link rot

Not a fresh expression for me, but an entertaining metaphor, caught in yesterday’s NYT, in “In Supreme Court Opinions, Web Links to Nowhere” by Adam Liptak:

Supreme Court opinions have come down with a bad case of link rot. According to a new study, 49 percent of the hyperlinks in Supreme Court decisions no longer work.

… The modern Supreme Court opinion is increasingly built on sand.

Hyperlinks are a huge and welcome convenience, of course, said Jonathan Zittrain, who teaches law and computer science at Harvard and who prepared the study with Kendra Albert, a law student there. “Things are readily accessible,” he said, “until they aren’t.”

What is lost, Professor Zittrain said, can be crucial. “Often the footnotes and citations,” he said, “are where the action is.”

For most of the Supreme Court’s history, its citations have been to static, permanent sources, typically books. Those citations allowed lawyers and scholars to find, understand and assess the court’s evidence and reasoning.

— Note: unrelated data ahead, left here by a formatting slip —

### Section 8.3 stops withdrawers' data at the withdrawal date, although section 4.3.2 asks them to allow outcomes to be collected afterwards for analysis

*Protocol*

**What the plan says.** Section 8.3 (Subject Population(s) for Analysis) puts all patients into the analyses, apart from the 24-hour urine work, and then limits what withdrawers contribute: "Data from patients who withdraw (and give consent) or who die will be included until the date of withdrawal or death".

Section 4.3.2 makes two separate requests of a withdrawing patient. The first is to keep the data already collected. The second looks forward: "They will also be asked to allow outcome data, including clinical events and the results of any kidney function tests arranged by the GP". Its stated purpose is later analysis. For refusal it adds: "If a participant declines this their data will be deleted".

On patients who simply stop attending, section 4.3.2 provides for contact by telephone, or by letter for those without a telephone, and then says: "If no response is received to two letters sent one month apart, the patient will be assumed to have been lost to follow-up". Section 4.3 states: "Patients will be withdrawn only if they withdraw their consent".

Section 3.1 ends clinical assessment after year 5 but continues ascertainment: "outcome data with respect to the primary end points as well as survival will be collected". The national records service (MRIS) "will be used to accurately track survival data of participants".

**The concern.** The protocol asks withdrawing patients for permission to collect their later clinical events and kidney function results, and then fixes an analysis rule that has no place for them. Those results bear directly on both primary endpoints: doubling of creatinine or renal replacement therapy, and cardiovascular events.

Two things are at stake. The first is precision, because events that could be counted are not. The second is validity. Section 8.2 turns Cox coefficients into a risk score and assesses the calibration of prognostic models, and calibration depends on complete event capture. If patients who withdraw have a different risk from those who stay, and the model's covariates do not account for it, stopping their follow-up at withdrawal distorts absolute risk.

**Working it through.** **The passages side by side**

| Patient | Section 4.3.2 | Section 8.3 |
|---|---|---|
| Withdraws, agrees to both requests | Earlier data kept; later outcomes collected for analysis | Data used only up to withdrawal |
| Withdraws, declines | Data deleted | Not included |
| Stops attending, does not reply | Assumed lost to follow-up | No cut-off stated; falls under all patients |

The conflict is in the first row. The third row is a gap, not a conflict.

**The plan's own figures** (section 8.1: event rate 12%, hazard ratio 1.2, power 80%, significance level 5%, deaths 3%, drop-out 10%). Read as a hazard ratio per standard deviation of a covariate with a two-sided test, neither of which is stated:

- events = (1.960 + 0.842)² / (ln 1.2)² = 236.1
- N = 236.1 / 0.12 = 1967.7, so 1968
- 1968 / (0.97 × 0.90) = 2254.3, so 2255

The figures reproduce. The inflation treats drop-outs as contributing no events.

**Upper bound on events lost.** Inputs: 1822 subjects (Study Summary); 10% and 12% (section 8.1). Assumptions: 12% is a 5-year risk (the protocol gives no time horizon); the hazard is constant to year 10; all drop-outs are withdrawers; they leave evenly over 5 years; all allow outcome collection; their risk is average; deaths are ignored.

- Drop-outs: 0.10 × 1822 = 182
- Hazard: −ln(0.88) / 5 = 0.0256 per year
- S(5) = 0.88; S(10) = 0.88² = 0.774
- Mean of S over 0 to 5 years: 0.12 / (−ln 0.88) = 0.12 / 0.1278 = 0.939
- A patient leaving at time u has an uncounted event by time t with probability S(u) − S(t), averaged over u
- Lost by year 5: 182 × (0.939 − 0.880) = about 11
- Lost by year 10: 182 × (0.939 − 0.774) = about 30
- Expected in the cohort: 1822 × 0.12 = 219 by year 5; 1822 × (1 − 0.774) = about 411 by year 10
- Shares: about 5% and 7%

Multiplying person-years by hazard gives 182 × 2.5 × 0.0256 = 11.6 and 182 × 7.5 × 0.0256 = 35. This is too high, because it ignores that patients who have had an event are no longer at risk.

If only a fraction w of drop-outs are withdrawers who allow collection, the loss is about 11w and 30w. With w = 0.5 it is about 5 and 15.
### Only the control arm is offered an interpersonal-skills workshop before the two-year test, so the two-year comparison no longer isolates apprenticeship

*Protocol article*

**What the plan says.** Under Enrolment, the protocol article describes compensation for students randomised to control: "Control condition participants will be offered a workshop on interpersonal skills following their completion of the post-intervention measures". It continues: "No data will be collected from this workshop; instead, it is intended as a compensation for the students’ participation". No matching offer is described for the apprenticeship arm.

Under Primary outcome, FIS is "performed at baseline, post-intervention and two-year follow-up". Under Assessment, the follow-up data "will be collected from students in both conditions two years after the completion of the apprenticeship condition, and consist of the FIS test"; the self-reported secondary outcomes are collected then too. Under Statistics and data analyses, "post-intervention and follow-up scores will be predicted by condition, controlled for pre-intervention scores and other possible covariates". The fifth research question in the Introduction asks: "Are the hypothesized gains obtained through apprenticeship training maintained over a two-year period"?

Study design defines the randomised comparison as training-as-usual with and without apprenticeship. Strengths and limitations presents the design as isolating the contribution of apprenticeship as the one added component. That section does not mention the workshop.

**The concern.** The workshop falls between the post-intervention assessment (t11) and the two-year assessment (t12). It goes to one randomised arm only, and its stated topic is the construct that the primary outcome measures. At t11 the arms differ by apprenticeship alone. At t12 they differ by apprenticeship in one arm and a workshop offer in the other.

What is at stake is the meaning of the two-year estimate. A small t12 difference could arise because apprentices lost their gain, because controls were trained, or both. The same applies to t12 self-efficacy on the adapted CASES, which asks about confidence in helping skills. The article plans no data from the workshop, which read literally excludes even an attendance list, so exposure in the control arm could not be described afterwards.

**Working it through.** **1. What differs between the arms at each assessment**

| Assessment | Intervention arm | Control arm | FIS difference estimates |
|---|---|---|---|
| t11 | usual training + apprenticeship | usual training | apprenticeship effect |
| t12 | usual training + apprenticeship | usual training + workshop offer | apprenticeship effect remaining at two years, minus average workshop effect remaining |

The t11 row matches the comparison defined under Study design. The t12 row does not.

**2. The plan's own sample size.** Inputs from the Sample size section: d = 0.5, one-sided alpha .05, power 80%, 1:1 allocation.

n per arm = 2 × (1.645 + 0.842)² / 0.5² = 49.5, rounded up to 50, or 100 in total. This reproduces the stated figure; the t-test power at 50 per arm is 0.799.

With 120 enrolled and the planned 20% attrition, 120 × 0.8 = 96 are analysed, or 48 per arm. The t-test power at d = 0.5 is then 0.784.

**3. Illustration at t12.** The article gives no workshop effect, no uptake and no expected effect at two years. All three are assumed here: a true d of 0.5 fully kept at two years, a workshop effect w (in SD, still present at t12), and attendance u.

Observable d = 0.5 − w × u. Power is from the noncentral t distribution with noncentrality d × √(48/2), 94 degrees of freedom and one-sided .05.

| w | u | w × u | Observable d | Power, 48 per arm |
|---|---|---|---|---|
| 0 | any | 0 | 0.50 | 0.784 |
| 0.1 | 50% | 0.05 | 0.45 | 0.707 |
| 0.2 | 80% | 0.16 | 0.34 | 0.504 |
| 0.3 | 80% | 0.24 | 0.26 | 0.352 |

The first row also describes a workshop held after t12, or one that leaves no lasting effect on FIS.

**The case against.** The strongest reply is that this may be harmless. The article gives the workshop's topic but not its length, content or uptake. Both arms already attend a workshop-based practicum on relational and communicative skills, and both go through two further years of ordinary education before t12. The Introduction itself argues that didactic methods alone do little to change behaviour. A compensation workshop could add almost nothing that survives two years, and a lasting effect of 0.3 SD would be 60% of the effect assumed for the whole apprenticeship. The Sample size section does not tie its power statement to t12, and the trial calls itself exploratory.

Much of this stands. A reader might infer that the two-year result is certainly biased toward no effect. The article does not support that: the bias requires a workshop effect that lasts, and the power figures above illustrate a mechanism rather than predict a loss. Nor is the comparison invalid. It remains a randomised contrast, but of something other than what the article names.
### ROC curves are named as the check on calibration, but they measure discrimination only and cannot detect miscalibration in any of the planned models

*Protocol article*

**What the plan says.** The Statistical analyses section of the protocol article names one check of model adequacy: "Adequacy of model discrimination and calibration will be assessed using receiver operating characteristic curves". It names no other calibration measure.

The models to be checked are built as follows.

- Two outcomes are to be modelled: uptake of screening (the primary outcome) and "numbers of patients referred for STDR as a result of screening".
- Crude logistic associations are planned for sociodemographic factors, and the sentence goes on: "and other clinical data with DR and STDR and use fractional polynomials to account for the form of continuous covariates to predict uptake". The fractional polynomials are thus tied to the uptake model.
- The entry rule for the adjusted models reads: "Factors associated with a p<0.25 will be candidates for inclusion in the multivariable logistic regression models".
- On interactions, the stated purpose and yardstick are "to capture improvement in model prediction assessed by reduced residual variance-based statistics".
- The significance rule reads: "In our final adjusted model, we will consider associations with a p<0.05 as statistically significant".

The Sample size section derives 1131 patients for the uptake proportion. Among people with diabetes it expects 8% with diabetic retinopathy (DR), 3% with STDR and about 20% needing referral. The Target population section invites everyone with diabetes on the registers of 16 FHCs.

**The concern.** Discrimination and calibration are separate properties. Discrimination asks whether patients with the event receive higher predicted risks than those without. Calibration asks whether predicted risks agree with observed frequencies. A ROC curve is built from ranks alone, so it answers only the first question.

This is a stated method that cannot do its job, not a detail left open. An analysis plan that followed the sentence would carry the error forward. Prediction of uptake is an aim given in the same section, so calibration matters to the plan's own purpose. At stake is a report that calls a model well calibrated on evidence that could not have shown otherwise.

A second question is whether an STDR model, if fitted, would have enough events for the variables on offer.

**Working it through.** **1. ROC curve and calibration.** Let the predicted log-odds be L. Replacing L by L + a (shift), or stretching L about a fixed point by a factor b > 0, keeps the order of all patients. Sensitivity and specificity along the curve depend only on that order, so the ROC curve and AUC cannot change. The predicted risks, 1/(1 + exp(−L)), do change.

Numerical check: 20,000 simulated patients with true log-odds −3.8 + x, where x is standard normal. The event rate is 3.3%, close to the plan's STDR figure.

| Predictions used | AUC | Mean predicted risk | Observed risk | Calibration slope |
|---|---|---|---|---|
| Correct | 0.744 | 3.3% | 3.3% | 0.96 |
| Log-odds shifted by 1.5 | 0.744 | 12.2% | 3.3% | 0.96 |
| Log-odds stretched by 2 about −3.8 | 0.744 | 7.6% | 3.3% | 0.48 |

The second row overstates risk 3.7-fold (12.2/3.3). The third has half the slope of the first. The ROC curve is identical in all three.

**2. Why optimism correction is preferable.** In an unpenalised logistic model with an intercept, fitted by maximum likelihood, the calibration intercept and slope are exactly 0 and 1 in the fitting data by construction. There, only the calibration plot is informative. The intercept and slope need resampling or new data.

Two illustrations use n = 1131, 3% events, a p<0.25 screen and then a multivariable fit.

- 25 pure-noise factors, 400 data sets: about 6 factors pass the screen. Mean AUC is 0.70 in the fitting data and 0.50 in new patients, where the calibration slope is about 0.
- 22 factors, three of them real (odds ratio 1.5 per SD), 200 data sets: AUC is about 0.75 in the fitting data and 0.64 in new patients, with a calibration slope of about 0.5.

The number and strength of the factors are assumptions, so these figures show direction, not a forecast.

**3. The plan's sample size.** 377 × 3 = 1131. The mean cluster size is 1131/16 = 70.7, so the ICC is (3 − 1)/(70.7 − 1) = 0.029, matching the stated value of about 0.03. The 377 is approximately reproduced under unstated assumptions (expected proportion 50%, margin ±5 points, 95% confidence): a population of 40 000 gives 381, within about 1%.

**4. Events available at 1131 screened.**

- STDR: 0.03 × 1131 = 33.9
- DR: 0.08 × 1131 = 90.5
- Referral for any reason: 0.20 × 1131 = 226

Since 1996, though, justices have cited materials found on the Internet 555 times, the study found. Those citations are very often ephemeral.

Wikipedia on link rot:

Link rot (or linkrot), also known as link death or link breaking, is an informal term for the process by which hyperlinks (either on individual websites or the Internet in general) point to web pages, servers or other resources that have become permanently unavailable. The phrase also describes the effects of failing to update out-of-date web pages that clutter search engine results. A link that does not work any more is called a broken link, dead link or dangling link.

Link rot is a general annoyance, but in some cases, like legal scholarship, it’s very serious indeed.

 

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